Warning: Adult Language
Today, I struggled to seep into my morning meditation; to melt into my breath; to find just one yummy grain of peacefulness.
In between my sharp, jagged inhales and forced, abrupt exhales, I felt like a meditating failure—more like a broken yo-yo than a yogi.
My heartbeat sounded like a psychotic woodpecker. My thoughts clanged together, like a chaotic, thought-filled traffic jam, full of angry, frantic thought passengers.
It couldn’t have been a less peaceful experience.
All that cycled through my brain, over and over again, was this:
“Oh crap, I’m anxious. I need to get rid of that. I’m trying to f*cking meditate. I shouldn’t be anxious.”
Um, not true.
Just because we’re meditating doesn’t automatically mean that we’re going to hear singing angels and lap up precious pearls of peace as warm sunlight shines down on us, flawlessly.
Sure, four percent of the time, it feels like that. Maybe.
And that is beyond delicious. Those experiences are meant to be savored and kept in our heart’s pockets.
But most of the time, meditating or being present feels like sh*t. It hurts. It’s hard. It’s frustrating. It’s scary.
We feel sensations in our bodies, in our minds, in our hearts, that we usually push far, far away.
We come into contact with how we really feel, who we really are, what we’re really struggling with.
Today, I came face-to-face with my dear old friend, anxiety. I grimaced at the sight of its needy, clingy, sniveling little face.
I’ve turned away from it, millions of times before this moment.
But, I didn’t turn away, today.
Because I saw that the more violently I resisted, the more anxious I felt. Then, I felt anxious about being anxious. And then in a particularly annoying turn of events, I became anxious about “ruining” my meditation with anxiety.
Ha, mindf*ck much?!
At last, in the final few minutes of my meditation, I settled into my worried feelings—just a tiny bit. I let the unpleasant pangs of anxiety coexist with my breath. I ushered them into my heart, rather than casting them out, like orphans.
I accepted them as a part of this moment, this experience.
I accepted them as a part of me.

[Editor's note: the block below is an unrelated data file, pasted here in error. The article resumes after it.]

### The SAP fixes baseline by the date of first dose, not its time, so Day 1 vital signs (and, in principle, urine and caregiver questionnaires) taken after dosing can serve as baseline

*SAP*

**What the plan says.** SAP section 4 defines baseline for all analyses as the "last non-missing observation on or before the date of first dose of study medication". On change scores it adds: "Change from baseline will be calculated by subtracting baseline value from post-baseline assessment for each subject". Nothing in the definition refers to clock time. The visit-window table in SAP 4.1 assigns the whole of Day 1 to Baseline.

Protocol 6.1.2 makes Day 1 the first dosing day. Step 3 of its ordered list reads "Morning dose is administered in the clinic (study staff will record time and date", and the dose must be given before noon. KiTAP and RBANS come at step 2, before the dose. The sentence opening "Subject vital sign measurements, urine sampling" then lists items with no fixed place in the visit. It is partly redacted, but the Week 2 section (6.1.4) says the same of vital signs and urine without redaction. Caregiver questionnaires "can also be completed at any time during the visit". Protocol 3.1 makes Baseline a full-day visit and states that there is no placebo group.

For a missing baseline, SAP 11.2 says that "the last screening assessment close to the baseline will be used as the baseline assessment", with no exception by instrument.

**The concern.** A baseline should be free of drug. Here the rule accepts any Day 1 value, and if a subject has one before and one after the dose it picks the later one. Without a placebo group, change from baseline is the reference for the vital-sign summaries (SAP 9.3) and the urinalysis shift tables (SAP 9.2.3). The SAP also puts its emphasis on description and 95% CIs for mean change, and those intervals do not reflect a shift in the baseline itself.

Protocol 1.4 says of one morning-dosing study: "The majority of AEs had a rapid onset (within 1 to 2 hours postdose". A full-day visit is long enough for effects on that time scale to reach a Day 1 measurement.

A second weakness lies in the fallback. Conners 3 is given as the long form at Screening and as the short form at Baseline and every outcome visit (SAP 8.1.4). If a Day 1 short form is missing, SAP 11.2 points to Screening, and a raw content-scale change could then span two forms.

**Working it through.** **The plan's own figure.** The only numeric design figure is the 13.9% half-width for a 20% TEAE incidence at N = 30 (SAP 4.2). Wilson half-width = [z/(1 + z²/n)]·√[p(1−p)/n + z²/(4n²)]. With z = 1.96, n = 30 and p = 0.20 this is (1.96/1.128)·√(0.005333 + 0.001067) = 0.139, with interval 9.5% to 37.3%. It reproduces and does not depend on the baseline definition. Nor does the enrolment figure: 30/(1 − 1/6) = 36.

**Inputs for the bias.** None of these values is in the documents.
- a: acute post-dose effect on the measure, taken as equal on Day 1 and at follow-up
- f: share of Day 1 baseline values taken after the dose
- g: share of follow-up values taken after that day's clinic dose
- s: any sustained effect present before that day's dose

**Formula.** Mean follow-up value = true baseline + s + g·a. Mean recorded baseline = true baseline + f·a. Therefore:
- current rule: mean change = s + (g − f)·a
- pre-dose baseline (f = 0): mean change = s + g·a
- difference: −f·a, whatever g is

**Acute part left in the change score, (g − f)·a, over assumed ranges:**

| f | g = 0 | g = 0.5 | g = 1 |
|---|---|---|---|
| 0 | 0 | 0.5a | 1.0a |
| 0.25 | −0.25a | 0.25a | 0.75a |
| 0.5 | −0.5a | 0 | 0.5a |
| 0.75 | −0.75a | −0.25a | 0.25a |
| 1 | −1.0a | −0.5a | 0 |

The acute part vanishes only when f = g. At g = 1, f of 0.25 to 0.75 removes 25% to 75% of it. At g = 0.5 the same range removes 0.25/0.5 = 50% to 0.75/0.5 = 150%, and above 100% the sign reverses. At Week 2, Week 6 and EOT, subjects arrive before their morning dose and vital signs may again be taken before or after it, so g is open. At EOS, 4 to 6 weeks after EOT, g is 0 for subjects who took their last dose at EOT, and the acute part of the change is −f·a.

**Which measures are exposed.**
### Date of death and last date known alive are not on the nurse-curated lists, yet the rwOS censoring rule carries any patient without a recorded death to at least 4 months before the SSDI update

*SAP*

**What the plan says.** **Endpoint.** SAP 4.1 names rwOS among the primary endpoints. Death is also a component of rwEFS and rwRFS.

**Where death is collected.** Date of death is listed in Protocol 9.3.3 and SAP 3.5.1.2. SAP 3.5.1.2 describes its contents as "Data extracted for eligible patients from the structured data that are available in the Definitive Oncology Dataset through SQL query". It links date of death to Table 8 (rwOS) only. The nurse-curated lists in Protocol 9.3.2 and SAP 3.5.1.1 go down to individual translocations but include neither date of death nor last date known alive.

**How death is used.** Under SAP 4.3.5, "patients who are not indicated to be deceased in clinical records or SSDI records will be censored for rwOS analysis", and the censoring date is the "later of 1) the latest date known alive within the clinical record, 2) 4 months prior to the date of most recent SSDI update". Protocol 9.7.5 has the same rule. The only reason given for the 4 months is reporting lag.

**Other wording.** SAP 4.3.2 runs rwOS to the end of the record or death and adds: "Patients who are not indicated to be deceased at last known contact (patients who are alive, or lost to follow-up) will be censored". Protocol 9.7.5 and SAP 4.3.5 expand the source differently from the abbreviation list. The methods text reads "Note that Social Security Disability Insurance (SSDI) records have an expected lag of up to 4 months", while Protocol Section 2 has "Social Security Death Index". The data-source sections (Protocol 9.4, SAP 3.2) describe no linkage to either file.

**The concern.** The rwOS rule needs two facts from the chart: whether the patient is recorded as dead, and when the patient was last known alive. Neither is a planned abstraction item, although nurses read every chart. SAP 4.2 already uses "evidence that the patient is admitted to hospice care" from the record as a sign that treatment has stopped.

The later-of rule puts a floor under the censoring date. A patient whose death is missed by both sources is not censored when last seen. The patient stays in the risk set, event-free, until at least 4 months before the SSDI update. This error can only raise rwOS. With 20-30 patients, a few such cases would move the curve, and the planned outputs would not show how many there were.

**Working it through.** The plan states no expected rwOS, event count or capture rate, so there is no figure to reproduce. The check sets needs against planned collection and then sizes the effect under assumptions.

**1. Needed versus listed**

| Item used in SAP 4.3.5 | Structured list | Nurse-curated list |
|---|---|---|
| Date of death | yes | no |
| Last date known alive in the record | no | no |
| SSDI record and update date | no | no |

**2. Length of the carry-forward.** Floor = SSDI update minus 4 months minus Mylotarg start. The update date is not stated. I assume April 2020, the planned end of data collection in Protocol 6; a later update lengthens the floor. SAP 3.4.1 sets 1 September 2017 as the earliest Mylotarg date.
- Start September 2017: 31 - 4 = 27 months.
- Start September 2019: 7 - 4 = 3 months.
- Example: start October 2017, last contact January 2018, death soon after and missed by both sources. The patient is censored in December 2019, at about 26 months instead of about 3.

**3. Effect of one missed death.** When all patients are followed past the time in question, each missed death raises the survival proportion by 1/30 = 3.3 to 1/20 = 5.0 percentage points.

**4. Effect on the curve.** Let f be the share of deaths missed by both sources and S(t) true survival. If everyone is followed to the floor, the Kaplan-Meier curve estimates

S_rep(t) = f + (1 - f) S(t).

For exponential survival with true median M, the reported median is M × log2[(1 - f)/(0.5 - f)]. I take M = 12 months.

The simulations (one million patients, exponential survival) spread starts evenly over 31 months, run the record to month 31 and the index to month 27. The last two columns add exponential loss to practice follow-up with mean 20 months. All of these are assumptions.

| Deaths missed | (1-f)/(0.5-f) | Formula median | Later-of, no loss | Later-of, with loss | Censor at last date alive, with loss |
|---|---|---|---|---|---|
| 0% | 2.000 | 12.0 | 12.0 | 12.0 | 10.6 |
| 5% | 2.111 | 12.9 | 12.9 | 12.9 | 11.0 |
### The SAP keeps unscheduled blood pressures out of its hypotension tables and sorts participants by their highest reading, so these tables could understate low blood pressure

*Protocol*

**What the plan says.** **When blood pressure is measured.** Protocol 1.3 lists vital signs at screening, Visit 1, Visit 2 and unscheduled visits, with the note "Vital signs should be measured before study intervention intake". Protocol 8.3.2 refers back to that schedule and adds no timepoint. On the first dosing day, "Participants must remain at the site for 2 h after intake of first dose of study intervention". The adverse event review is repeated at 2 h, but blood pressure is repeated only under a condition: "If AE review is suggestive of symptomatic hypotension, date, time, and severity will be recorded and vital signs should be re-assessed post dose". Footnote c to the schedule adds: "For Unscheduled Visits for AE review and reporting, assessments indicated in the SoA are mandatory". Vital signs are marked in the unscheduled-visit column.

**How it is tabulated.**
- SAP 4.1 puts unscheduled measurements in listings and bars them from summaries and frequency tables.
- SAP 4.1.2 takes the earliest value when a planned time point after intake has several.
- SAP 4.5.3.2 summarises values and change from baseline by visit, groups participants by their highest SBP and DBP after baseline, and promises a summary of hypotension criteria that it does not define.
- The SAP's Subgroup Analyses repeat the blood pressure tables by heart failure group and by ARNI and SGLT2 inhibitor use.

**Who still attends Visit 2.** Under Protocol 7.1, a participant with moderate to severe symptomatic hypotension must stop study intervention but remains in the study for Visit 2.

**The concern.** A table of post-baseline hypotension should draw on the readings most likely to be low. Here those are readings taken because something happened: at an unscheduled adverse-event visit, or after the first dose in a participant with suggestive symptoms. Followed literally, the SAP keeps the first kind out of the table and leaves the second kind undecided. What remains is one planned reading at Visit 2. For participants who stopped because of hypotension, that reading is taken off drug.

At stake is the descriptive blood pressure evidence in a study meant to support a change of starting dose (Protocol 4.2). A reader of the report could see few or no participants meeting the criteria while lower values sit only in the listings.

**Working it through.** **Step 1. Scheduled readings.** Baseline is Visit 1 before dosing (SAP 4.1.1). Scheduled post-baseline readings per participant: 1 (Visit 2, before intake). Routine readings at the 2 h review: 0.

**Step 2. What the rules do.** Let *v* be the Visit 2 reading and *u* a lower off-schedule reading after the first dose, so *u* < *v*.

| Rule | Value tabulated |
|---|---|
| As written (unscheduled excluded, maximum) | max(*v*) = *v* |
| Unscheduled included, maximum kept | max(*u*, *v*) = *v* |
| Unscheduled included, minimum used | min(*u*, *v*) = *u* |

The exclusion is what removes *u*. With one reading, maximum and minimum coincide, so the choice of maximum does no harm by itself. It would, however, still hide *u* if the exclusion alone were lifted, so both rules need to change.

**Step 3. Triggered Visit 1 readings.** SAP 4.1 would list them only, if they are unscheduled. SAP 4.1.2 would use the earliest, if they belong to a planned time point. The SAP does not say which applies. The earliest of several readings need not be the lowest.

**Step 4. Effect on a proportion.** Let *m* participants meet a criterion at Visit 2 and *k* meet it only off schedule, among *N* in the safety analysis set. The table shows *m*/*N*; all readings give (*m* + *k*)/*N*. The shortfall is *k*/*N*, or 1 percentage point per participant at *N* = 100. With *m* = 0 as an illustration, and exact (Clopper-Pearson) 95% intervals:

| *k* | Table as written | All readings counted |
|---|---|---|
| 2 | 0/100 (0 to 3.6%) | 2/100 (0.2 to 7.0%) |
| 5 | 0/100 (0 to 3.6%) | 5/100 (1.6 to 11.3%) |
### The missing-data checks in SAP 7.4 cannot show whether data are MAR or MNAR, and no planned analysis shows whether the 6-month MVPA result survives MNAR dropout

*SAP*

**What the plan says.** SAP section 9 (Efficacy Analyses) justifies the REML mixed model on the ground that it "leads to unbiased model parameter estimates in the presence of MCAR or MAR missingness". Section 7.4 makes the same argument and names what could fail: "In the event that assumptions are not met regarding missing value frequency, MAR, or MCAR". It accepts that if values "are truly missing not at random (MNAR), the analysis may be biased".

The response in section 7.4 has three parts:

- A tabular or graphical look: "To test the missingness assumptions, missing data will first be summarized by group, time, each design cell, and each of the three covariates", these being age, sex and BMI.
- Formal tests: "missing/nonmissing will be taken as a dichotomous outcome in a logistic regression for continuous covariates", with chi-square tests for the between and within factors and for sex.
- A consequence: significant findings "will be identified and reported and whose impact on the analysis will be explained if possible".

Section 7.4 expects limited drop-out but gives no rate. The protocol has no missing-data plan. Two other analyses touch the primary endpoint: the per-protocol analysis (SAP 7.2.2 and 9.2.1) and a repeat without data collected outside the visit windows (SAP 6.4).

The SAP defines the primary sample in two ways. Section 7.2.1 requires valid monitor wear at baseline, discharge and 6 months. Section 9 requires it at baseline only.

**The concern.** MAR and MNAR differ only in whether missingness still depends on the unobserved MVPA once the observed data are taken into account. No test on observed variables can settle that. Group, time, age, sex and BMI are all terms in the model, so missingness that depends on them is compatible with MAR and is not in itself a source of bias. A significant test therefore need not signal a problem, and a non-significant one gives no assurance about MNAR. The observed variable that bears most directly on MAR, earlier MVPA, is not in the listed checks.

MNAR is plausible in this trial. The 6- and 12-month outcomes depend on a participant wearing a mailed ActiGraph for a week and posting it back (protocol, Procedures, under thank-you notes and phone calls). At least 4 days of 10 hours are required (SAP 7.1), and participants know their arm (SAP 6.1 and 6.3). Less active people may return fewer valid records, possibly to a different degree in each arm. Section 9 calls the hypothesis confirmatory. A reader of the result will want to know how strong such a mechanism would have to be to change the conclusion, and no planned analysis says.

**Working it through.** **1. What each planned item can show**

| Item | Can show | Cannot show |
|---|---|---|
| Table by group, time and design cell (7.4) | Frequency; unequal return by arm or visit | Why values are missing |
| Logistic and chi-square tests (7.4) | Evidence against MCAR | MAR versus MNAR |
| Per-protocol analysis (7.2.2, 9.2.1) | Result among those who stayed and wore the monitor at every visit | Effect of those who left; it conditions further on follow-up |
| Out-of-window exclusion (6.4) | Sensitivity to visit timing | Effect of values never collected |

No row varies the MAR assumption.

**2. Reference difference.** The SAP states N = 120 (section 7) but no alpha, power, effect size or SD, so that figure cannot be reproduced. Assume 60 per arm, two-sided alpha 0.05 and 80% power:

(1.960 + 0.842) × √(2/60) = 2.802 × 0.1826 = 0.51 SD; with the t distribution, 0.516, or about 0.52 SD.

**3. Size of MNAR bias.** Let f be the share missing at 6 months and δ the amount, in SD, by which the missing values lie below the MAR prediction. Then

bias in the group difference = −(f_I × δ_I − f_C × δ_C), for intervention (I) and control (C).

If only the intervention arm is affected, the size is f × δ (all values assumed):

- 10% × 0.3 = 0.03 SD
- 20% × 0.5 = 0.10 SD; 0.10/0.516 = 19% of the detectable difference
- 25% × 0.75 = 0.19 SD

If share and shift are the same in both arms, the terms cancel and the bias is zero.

Goosebumps covered my body like sweet, wild honey. I felt whole—imperfect and flawed and a little f*cked up, but whole.
And I realized that sometimes, the most helpful thing we can do for ourselves, is to let things be.
Not to get rid of the seemingly “bad” things that we deem unacceptable.
Not to try to be “better” or feel “better” or have a “perfect” meditation (whatever the hell that is).
Sometimes, the most helpful thing is to honor our existence, just as it is.
I know, maybe that sounds like a triumphant collection of new-age bullsh*t.
But it’s not.
Because to honor every drop of our existence is the most courageous thing we could ever do.
To raise our coffee cups and bow down to it all:
The painful, stinging, angry bits.
The smiling bits.
The beautiful bits.
The weird, freaky-deaky bits.
The jealous, insecure-as-hell bits.
The anxious, jackhammer heartbeats.
All of it.
Maybe the broken, imperfect parts are the ones that make us whole.
Wouldn’t it be interesting to find out?
The present moment is the perfect place for that type of exploration: It’s juicy. It’s always juicy, stuffed with truth and meaning; overflowing with vivid, ripe vines of life.
It’s always available to us.
Wherever you are right now, however you feel, whatever heart-wrenching, soul-trying craziness is going on, take a breath.
Take a moment to come home to yourself.
Yes, come home to yourself—-to all your imperfect bits and pieces, and feel.
Feel it all.
Bite into this moment and feel the juiciness drip down your chin, like nectar.
Let it be.
Author: Sarah Harvey
Editor: Travis May
Photo: Flickr/Porsche Brosseau